The parasympathetic nervous system stimulates the propagation of cancer cells to the surrounding tissues at the metastatic stage of prostate gland cancer, according to a new study.
Scientists at Albert Einstein College of Medicine attempted to examine the role of nerves in cancer that are commonly found around the tumors. Dr.Paul Frenette and his colleagues in their previous research found that the sympathetic nervous system direct the stem cells in the bone marrow in red blood cell development. Based on these findings, researchers suspected the involvement of sympathetic nervous system in triggering the stem cells leading to the progression of the disease.
In order to confirm their hypothesis, researchers used an animal model. They injected human prostate cancerous cells into mice. To observe the effect of nerves on the cancer cells, scientists disabled the autonomic nervous system of various parts of the mice in a controlled manner. Another group of mice were injected with cancerous cells without disabling their nervous system.
Experts observed that the sympathetic nervous system helped in the initial process during the early stages of the disease by producing the neurotransmitter norepinephrine, which in turn stimulates the beta receptors on the tumor cells. The lead author has reported that this finding falls in line with the studies that have shown the use of beta blockers a treatment methodology for prostate cancer patients.
Researchers analyzed the cancer tissue of 43 patients who had not received any treatment and found that men with an aggressive form of cancer of the prostate glands had many nerve cells both within the tumor and in the surrounding healthy tissues.
According to Dr. Frenette, with further studies, drugs impacting both types of autonomic nervous system can be developed for an effective treatment of prostate cancers.
High levels of caveolin-1 in the metastatic and advanced stages of cancer were previously used a marker for the progression of the cancer. As the disease progresses, levels of caveolin-1 inside the tumor increases and therapeutic drugs were designed to suppress the Cav-1 levels.
However, a study published last month had suggested that Cav-1 levels decreased in the outer cells of the tumor with progression of the disease. Researchers opine that this could be used in finding effective treatment strategies. A low level of Cav-1 in the outer stroma cells would indicate the risk of recurrence of the disease. Researchers also discovered an increase of cholesterol in the stroma.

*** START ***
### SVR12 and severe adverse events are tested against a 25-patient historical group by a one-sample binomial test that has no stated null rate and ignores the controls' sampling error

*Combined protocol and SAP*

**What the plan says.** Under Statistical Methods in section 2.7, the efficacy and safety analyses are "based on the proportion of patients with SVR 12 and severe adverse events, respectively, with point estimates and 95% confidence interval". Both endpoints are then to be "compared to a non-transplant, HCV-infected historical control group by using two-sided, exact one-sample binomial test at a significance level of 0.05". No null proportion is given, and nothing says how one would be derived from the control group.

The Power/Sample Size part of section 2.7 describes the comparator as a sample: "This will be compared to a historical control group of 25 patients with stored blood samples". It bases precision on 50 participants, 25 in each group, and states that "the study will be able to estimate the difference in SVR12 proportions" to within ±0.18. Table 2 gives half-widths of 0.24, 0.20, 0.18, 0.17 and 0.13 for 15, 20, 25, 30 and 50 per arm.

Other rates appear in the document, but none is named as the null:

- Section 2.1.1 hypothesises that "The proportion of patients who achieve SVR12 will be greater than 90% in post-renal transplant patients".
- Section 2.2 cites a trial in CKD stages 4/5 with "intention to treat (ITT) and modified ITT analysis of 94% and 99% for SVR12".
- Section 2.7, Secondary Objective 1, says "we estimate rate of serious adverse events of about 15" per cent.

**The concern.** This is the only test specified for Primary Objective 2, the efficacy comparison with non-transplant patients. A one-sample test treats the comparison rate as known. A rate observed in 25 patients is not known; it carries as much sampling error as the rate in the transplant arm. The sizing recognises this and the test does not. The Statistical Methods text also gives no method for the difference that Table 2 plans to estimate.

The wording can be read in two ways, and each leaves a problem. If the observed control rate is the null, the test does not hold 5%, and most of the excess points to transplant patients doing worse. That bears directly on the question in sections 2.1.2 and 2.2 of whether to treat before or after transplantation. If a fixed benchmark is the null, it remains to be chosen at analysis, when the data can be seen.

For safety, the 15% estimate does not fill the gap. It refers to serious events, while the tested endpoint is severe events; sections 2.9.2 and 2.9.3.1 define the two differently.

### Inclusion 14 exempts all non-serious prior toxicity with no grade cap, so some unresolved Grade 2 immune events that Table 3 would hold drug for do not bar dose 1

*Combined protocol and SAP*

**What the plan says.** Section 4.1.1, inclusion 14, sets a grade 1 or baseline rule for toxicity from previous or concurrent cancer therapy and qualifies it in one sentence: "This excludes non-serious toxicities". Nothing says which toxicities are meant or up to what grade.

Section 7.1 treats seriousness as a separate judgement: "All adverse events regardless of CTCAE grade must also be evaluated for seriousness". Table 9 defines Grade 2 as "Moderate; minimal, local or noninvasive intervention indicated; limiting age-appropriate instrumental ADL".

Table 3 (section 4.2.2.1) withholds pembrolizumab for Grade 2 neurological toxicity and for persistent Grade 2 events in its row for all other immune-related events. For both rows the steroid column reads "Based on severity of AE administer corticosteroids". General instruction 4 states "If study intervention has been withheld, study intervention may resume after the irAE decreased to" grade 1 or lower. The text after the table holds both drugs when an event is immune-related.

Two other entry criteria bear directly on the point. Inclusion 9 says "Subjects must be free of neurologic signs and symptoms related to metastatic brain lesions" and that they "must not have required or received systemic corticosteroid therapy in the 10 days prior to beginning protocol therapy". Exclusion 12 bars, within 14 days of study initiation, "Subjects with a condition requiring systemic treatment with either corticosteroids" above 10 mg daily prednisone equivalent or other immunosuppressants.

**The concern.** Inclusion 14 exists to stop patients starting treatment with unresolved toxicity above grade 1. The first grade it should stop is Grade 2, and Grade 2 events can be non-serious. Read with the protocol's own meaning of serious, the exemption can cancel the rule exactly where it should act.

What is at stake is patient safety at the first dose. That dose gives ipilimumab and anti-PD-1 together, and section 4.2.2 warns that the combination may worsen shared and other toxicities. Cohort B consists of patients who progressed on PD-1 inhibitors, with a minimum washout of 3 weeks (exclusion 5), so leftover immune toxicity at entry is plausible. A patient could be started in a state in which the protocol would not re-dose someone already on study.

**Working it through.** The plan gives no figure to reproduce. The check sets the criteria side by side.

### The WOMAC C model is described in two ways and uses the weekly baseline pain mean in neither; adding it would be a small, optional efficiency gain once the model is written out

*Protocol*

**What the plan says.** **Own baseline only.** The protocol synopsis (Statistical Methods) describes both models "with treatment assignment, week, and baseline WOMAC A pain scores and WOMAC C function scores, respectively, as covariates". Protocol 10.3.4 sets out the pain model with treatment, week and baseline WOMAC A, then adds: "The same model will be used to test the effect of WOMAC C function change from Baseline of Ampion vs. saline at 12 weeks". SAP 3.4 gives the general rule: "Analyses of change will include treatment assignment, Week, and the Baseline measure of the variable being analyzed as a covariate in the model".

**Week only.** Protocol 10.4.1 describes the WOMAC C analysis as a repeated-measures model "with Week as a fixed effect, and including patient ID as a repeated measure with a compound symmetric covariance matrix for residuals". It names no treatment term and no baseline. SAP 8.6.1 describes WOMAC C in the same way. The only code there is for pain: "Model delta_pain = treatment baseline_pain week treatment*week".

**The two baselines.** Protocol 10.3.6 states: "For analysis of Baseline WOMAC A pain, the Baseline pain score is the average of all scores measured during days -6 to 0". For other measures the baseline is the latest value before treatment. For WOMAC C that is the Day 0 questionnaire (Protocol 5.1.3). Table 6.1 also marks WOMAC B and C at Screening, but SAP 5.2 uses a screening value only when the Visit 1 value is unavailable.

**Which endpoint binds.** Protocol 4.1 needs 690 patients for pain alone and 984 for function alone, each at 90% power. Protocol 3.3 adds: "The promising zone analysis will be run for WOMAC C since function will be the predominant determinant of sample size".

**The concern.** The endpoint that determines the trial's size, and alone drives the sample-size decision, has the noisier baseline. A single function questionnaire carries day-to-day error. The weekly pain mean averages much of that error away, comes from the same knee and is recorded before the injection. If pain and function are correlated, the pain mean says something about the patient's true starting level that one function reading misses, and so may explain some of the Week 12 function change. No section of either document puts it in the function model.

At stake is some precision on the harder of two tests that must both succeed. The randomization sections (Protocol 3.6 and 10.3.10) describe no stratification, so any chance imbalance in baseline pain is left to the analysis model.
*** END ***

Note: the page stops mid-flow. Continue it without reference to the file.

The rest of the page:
A study published this month in Journal of the National Cancer Institute, has confirmed the association of omega-3 fatty acids found in fatty fish and fish-oil supplements the risk of prostate cancer.
The findings of the large-scale study by scientists at Fred Hutchinson Cancer Research Center reveal a 71% increase in the risk of high-grade prostate cancer by the anti-inflammatory fatty oils. The results further substantiate the findings of a previous European study published last year.
Omega-3 fatty acids are generally known to reduce cholesterol levels. This contradicts the findings that these fatty acids are linked with prostate cancer, which exhibits an increased cholesterol level at advanced stages.
Omega-3 fatty acids are widely popular for their efficiency in reducing risk of heart disease by decreasing the bad cholesterol in the body. With two larger studies coming up with similar negative effects of omega-3 fatty acids, researchers have expressed the need for further studies to understand the biochemical mechanism of these fatty acids.
Prostate cancer, the most common type of cancer next to skin cancer among American men, has been estimated to affect 238,590 men this year alone. It is characterized by the uncontrollable propagation of cancer cells in the prostate glands stimulated by parasympathetic nervous system. It is rare in younger men but it affects those who are over age 50.
Written by: Janet Grace Ortigas